Works Orchestral Compositions

Festive Overture

Opus SO Opus SO

Opus 96
1954 year

Orchestral Overtures of the 1950s-1960s. Scores.
premiere:

06-November-1954

Celebration Concert which was given in the Bolshoi Theatre of the USSR by the Orchestra of the Bolshoi Theatre, Conductor. S. Samosud. Premieres abroad: November 16, 1955. New York. Conductor. M. Abravanel. February 16-17, 1956. New York. Carnegie Hall. Symphony Orchestra. Conductor D. Mitropoulos.

first publication:

1955. "Muzfond" Publishers, Moscow.

manuscripts:

Hand-written score in the RNMM (Stack 2048, Inv. 1, Item 22).


Duration: 6’.
Premiere: November 6, 1954 at a Celebration Concert which was given in the Bolshoi Theatre of the USSR by the Orchestra of the Bolshoi Theatre Conductor. S. Samosud.
The Festive Overture was included by Shostakovich in the programme for the only concert in which he appeared as a conductor and performer of his own works (November 12, 1962 in the town of Gorky with the symphony orchestra of the Gorky Philharmonia).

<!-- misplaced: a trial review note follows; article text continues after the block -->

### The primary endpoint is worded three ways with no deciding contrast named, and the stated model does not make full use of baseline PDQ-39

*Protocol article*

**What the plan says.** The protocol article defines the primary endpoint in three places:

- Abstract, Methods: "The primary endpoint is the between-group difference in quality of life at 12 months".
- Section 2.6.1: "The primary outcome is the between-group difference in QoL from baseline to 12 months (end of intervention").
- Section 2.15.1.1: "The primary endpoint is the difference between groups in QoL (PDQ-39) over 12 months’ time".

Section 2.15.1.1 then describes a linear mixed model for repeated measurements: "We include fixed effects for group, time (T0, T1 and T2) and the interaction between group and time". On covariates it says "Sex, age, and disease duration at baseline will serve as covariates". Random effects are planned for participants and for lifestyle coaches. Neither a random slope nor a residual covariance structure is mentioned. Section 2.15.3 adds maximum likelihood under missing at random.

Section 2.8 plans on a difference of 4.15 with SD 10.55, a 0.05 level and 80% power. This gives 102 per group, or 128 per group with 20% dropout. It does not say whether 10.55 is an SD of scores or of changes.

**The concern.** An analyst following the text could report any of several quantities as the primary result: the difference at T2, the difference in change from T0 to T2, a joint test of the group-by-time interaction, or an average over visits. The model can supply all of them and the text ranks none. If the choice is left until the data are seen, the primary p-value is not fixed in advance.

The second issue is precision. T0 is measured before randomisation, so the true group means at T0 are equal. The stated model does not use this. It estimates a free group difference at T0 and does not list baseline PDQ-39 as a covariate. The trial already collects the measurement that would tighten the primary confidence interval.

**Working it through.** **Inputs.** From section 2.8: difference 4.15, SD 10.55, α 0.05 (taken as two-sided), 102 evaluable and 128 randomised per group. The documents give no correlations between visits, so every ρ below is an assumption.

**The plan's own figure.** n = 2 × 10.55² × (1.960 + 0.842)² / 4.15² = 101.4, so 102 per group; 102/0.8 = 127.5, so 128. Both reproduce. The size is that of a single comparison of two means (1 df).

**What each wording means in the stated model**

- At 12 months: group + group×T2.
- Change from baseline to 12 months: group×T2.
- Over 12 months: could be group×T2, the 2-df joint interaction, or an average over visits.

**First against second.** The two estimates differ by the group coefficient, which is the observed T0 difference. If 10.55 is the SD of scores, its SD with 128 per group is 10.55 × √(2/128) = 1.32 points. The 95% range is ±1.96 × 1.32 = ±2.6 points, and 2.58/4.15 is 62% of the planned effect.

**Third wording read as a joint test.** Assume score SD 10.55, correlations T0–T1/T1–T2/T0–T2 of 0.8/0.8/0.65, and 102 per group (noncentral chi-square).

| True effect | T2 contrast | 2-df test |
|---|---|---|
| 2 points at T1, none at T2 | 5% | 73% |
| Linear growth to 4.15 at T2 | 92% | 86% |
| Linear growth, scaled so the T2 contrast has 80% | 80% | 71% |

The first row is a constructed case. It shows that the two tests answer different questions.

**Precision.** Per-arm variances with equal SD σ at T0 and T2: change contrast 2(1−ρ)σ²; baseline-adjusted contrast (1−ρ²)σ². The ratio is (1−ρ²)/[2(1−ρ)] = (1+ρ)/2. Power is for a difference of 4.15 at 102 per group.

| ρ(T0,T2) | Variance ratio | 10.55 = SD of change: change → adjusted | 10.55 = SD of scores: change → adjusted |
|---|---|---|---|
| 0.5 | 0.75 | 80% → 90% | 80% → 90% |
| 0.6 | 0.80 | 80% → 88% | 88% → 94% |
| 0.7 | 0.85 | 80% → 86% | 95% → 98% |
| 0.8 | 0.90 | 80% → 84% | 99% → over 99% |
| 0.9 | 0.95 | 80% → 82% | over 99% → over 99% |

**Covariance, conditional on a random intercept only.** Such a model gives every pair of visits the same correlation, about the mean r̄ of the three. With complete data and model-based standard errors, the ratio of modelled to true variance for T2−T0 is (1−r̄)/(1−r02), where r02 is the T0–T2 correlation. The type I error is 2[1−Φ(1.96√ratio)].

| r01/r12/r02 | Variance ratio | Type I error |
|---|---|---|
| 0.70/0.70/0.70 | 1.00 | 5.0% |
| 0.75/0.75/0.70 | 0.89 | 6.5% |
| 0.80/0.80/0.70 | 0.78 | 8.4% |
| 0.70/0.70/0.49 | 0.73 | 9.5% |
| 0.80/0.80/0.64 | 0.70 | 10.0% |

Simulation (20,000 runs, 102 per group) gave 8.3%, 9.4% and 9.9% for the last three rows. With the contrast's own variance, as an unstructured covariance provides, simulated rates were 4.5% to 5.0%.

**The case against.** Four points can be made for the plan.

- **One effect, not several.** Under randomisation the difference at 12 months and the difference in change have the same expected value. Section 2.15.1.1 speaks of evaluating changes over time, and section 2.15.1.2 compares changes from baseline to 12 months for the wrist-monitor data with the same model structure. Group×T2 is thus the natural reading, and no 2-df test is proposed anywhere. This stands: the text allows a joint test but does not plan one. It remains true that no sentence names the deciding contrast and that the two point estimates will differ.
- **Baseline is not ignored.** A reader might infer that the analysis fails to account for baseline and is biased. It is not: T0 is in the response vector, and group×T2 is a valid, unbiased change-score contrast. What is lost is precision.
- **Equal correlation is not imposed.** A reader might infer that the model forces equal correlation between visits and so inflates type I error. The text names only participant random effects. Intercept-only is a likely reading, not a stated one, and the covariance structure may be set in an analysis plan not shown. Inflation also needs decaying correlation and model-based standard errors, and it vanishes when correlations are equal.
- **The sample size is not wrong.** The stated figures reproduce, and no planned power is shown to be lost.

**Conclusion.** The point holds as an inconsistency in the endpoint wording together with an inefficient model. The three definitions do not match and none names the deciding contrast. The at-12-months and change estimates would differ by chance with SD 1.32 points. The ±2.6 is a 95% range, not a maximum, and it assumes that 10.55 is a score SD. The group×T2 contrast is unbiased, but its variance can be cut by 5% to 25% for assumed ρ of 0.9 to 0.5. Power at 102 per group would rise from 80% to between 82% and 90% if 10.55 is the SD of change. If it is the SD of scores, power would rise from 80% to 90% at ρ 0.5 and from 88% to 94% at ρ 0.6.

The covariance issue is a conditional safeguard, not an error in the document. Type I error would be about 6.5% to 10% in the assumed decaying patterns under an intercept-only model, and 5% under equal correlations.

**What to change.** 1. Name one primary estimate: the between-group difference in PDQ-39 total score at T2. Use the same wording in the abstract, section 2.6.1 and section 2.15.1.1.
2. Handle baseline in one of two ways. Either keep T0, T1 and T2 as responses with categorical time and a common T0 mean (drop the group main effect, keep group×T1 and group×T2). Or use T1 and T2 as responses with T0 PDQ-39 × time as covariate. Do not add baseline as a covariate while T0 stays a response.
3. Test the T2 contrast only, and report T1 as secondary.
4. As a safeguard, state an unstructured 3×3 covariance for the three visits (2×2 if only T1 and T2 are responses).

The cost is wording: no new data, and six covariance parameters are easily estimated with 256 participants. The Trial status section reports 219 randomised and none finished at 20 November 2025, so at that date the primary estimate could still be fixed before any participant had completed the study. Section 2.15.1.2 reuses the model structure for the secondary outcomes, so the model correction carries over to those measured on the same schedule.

First Edition: "Muzfond" Publishers, Moscow, 1955.
Premieres abroad: November 16, 1955. New York. Conductor. M. Abravanel. February 16-17, 1956. New York. Carnegie Hall. Symphony Orchestra. Conductor D. Mitropoulos.

"In this work I seek to convey the mood of a man who has gone through the tribulations of the war years and, after the defeating the enemies of his Motherland, is now engaged in the reconstruction of his country. I want to embody in musical terms the pathos of peace-time labour on the construction sites of the new Five-Year Plan. The overture does not contain sharp dramatic conflicts. Its themes are melodious, its orchestral techniques varied."


Festive Overture

     Dmitri Shostakovich wrote the Festive Overture long before its first public performance.
     The premiere was held on 6 November 1954 at the Bolshoi Theatre, where the overture was performed by the theatre’s symphony orchestra under the baton of Aleksandr Melik-Pashayev.